Louis is a successful IT manager who moved his wife, Cally, and their daughters, Andi and Cassie, to the newly built suburbs of Dublin before the Celtic Tiger economy collapsed. Now Cally spends much of her day in bed. Teenaged Andi resents that she is left to look out for her little sister. Five year old Cassie copes with the familial disharmony by pretending to be a dog, burying objects that represent hurtful behaviours in the garden. Louis’s brother, Toby, is a regular visitor. Louis and Toby have always been close but the truth of their relationship is toxic.

The story opens on a typical weekend. Louis and Toby are getting drunk watching football on TV, internally fantasising about what they would do to women they know. The violent degradation inherent in their thoughts is sickening to consider.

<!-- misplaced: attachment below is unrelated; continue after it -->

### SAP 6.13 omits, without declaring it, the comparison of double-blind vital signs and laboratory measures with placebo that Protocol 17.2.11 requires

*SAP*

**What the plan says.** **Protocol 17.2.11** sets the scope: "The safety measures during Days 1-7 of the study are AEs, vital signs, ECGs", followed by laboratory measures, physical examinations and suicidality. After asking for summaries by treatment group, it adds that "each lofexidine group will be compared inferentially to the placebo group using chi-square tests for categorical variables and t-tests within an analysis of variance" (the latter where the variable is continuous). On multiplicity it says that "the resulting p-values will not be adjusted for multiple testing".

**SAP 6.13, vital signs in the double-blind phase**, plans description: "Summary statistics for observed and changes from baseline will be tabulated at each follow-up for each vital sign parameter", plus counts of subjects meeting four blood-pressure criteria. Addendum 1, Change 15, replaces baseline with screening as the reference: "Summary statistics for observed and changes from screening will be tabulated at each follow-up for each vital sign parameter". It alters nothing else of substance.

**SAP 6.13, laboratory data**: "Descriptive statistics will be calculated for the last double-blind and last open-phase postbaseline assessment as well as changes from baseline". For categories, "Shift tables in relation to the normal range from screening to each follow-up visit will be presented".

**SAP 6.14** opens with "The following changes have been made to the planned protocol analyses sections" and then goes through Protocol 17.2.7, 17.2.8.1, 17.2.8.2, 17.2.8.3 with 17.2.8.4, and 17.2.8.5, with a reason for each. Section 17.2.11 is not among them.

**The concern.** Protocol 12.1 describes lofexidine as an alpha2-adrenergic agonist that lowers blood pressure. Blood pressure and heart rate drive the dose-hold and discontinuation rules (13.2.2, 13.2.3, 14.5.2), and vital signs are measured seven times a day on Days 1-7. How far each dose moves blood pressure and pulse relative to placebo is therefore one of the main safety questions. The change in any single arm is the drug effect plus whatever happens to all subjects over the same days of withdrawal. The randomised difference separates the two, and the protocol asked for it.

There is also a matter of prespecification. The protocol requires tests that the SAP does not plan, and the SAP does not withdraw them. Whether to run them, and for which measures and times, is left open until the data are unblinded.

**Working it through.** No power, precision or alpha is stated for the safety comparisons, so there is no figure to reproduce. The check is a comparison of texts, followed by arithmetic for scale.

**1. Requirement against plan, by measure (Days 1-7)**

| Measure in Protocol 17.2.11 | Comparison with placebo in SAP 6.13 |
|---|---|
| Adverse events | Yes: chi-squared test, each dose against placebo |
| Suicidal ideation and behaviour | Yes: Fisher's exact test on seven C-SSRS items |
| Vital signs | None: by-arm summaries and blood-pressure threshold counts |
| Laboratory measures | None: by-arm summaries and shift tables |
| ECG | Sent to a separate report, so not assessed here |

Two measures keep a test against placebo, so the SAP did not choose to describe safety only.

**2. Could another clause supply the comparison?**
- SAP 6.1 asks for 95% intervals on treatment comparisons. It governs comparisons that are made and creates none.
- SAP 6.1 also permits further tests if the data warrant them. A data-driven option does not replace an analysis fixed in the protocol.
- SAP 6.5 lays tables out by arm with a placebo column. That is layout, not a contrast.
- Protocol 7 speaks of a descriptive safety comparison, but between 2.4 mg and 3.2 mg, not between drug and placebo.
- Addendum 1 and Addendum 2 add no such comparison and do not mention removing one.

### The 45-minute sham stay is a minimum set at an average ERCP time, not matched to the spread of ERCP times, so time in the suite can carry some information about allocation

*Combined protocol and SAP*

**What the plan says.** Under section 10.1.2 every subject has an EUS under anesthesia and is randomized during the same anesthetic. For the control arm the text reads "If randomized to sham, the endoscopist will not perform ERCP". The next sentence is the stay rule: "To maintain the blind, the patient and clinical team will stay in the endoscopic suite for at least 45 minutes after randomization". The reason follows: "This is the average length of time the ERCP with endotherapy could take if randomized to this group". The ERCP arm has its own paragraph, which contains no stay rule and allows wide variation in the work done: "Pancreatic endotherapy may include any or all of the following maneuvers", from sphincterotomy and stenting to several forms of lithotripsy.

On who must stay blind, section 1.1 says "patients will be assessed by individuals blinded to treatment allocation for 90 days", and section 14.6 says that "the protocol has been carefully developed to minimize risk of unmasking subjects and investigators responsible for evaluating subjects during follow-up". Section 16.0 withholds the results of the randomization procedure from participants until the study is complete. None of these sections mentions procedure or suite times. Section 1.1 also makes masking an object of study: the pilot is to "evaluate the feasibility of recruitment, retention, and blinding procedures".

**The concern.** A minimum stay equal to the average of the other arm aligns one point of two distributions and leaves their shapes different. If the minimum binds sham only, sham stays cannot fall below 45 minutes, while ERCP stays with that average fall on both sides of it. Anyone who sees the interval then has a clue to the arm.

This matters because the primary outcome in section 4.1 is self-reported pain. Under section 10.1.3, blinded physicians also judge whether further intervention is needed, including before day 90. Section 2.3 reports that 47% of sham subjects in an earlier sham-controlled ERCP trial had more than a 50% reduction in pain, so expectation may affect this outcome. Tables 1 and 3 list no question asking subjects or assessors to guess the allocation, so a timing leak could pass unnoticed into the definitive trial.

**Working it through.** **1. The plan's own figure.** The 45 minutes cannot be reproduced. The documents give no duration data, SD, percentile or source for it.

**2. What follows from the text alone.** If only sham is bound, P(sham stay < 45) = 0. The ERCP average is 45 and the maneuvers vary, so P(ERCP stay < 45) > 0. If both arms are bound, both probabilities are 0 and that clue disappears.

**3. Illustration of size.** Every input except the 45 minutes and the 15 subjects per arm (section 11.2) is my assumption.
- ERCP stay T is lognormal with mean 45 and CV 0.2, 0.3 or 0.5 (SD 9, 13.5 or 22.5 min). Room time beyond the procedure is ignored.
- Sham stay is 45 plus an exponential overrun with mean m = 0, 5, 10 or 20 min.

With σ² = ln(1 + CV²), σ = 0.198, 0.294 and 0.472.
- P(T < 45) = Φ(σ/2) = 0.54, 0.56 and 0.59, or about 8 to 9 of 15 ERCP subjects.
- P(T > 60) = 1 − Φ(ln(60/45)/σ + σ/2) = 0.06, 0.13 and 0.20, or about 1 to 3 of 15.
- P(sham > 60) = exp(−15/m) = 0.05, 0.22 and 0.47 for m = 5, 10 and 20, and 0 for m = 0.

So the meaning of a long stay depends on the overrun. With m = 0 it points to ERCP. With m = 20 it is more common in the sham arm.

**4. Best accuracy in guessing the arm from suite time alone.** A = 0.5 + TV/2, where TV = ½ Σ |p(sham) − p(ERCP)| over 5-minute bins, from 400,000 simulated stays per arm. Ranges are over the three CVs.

Cassie is in the garden burying the remote control. Andi is checking the personal treasures she hides in her wardrobe.

Cally has escaped upstairs and is thinking with disgust of what her husband has become – the rank smell and diseased skin that he regularly forces on her.

When Cassie becomes too lively inside the house she is punished. She copes with the pain by going elsewhere in her mind, thinking of all the items on her childish want list. Her family cannot understand that much of her behaviour is a cry for love, regarding her as weird and a nuisance.

Andi seeks love on line, posting photographs of herself at the behest of a boy. Toby has noticed how his niece’s body is developing.